Tuesday, July 28, 2009

A Purpose to Life: Divine Plans and Free Will

I am writing a serious on purpose and meaning in life, addressing the question:

Would you rather it were true that you were created with a divine purpose in life or that you are just a product of random chance?

In Post 1 I answered, "No." What matters is the quality of a purpose, not its origin.

In Post 2 I said that, since there is no God, what people take as a “divine purpose” is their own interests and desires. People create gods in their own image. So, while a kind and peace-loving person will create a kind and peace-loving God, a hateful and vindictive person will invent a hateful and vindictive God. Each will see “divine purpose” in what is, in fact, merely their own preferences.

In Post 3 I wrote that certain religious leaders find it useful to promote a desire to have been created with a divine purpose. They will then tell you what that divine purpose is, which is really their own purpose, which is typically that you give them (the religious leader) political power, money, and obedience.

I drew this question from an article in the Philadelphia Examiner in which Staks Rosch wrote:

If we were to really believe that we were all born with a divine plan and a divine purpose, than we would basically be slaves.

(See: Atheistm 101: The Purpose of Life)

However, this actually is not necessarily true.

I created an example in the first posting in this series in which a bored God created a planet, populated it with people that he designed, told different groups, “You are God’s chosen people and it is your right and duty in the name of me, God, to spread my word around the globe,” and sat back to be entertained by wars and conflicts that result.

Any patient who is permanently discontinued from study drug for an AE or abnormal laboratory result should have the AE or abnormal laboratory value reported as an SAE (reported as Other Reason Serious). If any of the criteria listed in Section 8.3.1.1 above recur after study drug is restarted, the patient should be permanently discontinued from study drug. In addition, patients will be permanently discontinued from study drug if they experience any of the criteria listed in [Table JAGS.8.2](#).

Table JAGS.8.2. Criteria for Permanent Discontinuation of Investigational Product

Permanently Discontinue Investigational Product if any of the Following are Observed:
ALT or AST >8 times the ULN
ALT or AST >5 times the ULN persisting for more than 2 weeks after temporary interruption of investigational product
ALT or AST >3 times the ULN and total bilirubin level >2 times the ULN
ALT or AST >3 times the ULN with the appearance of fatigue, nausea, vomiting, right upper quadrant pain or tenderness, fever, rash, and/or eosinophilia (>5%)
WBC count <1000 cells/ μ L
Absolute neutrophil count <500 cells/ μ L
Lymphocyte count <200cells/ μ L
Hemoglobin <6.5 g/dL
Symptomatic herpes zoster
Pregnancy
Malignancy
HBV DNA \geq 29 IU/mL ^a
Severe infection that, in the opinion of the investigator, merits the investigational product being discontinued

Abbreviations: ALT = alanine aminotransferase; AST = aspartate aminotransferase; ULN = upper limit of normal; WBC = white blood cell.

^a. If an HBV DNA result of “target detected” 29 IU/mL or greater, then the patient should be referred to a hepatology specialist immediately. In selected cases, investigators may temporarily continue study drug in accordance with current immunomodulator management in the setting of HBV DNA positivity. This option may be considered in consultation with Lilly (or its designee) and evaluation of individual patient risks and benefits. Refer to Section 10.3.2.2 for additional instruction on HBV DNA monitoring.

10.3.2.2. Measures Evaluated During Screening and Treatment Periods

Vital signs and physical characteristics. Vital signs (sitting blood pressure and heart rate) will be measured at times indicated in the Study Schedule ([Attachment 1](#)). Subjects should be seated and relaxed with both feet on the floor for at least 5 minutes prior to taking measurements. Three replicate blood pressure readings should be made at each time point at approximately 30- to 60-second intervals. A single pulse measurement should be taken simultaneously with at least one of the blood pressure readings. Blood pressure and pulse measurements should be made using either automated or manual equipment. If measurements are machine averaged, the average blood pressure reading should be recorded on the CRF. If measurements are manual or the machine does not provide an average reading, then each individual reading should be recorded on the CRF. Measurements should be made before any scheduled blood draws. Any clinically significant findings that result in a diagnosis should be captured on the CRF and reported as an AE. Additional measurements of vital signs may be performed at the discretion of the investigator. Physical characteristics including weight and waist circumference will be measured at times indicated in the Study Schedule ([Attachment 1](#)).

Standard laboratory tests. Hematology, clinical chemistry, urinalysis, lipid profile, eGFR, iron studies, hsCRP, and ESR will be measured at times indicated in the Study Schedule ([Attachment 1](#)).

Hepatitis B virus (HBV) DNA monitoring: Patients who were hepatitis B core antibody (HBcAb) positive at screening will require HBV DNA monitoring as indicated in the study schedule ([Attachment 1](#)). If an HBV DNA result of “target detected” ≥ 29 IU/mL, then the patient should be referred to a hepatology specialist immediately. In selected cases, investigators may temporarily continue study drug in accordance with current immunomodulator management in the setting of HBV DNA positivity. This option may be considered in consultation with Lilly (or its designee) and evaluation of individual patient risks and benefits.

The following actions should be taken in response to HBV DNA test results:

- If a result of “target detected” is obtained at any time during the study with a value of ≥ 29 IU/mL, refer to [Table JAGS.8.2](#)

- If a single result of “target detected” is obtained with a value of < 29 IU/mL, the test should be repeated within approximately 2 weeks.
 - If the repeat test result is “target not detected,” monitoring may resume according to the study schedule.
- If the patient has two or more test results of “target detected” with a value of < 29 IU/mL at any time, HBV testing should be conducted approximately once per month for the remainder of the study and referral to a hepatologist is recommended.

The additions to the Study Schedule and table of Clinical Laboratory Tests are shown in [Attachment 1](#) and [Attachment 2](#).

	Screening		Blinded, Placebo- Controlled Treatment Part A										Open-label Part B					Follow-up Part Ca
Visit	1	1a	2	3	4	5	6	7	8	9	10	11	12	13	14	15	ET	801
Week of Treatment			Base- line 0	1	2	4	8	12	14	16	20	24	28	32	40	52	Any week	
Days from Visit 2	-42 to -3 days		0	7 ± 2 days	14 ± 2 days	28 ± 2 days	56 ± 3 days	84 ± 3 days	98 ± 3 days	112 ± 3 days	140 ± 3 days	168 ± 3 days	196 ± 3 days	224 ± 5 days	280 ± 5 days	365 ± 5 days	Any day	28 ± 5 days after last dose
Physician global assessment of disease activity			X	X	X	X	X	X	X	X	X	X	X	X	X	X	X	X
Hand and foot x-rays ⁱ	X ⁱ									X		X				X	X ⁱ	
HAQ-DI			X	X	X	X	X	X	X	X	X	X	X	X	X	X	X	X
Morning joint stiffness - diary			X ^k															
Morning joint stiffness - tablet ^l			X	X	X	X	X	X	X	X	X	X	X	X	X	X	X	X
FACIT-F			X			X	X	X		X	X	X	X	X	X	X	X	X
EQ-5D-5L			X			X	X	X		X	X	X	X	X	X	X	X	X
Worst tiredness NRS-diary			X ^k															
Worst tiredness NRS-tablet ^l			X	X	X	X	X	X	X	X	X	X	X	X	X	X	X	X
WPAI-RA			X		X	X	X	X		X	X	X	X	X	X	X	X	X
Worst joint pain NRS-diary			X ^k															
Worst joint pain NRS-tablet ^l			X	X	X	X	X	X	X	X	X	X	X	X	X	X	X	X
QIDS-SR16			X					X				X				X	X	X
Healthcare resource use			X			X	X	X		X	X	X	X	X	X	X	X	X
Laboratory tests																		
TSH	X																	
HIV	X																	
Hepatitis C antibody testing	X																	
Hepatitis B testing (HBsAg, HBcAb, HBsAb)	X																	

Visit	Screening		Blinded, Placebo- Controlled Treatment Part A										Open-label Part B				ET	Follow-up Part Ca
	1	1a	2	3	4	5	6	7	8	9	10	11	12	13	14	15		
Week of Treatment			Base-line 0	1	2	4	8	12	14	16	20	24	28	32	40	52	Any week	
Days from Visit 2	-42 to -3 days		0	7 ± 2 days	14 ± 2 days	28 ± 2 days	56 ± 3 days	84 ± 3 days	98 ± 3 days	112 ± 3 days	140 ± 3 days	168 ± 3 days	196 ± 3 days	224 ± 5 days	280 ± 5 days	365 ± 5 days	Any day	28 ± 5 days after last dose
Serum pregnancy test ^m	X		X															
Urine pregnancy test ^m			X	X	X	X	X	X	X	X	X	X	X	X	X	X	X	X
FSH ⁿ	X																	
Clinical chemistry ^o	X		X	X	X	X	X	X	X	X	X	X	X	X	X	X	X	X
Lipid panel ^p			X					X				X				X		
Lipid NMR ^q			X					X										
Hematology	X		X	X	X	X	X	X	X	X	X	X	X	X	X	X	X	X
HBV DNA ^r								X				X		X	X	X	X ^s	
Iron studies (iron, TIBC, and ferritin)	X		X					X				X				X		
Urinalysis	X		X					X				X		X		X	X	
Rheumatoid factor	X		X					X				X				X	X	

This is an example of creating humans with a divine purpose – to split into tribes that war with each other for dominance in the name of God so that God can tune in each day to a never-ending display of interpersonal conflict and drama.

"Survivor Earth."

We would still have "free will" on this model. We get to choose how we contribute to this drama, and even have the option not to participate at all. Yet, according to the ‘divine purpose’ theory the only option that would be a valuable choice would be to contribute to whatever type of conflict and drama best serves this ‘divine purpose’. We have the option not to choose what has value.

We would have the option to choose peace and kindness. My decision to do so would not threaten the divine plan for others. They are still free to choose to entertain God by generating conflict and drama. It is simply not true that a divine plan requires the absence of free will.

It is only if one assumes that the plan has been worked out in every detail where it is the case that the presence of such a plan implies the absence of free will. However, only a percentage of religions that preach the value of a divine plan also preach a plan worked out in minute detail.

There are religions that suggest that a divine plan has been worked out in detail. However, they also tend to be religions that preach the absence of free will. So, the criticism would not apply to thm

So Rosch’s original criticism of a divine purpose is not valid. Yet, this does not imply that thre is no

1 comment:

Mark C. said...

Just to let you know, this post of yours was cut off mid-sentence.